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Watson's Biblical & Theological Dictionary


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or GREECE, both names occurring in the English Scriptures. The boundaries of the country which received this name differed under the different governments which ruled over it. Thus the Greece of the Old Testament is not exactly the same as that of the New: the former including Macedonia, Thessaly, Epirus, Hellas or Greece Proper, and the Peloponnesus or Morea; while the latter excludes Macedonia, Thessaly, and Epirus. But the Romans, in the time of the Apostles, had, in fact, made two divisions of these countries. The first, which was that of Macedonia, included also Thessaly and Epirus; and the other, that of Achaia, all the rest of Greece, which is, properly speaking, the Greece of the New Testament. But the term Greek admits of a larger interpretation, and applies not only to the inhabitants of Greece Proper, but to those of Asia Minor, Syria, and Egypt, over nearly the whole of the former of which countries, and great part of the two latter, Grecian colonies and the Grecian language had extended themselves. In fact, in the two books of the Maccabees, and in those of the New Testament, the word Greek commonly implies a Gentile.

2. The Scripture has but little reference to Greece till the time of Alexander, whose conquests extended into Asia, where Greece had hitherto been of no importance. Yet that some intercourse was maintained with these countries from Jerusalem, may be inferred from the desire of Baasha to shut up all passage between Jerusalem and Joppa, which was its port, by the building of Ramah; and the anxiety of Asa to counteract his scheme, 1 Kings 15:2 ; 1 Kings 15:17 . Greece was certainly intended by the Prophet Daniel under the symbol of the single-horned goat; and it is probable that when he calls Greece Chittim, he spoke the language of the Hebrew nation, rather than that of the Persian court. After the establishment of the Grecian dynasties in Asia, Judea could not but be considerably affected by them; and the books of the Maccabees afford proofs of this. The Roman power, superseding the Grecian establishments, yet left traces of Greek language, customs, &c, to the days of the Herods, when the Gospel history commences. By the activity of the Apostles, and especially by that of St. Paul, the Gospel was propagated in those countries which used the Grecian dialects: hence, we are interested in the study of this language. Moreover as Greece, like all other countries, had its peculiar manners, we are not able to estimate properly an epistle written to those who dwell where they prevailed, without a competent acquaintance with the manners themselves, with the sentiments and reasonings of those who practised them, and with the arguments employed in their defence by those who adhered to them.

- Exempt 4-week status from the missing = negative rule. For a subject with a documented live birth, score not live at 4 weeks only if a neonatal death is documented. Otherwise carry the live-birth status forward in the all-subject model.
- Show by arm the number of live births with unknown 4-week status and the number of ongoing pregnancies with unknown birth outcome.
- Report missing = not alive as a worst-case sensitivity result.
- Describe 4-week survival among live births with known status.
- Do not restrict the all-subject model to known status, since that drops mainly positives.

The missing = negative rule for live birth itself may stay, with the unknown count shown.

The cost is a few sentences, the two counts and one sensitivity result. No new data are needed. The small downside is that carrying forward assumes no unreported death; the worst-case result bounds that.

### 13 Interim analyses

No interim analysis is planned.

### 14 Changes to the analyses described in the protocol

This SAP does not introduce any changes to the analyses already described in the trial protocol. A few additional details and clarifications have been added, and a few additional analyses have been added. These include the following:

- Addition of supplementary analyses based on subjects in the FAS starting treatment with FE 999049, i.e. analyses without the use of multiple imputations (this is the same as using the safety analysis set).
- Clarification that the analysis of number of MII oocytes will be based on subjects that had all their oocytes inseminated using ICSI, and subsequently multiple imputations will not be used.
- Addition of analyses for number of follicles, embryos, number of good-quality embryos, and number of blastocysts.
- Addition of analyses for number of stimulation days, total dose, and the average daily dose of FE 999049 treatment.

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Bibliography Information
Watson, Richard. Entry for 'Grecia'. Richard Watson's Biblical & Theological Dictionary. 1831-2.

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Thursday, November 21st, 2019
the Week of Proper 28 / Ordinary 33
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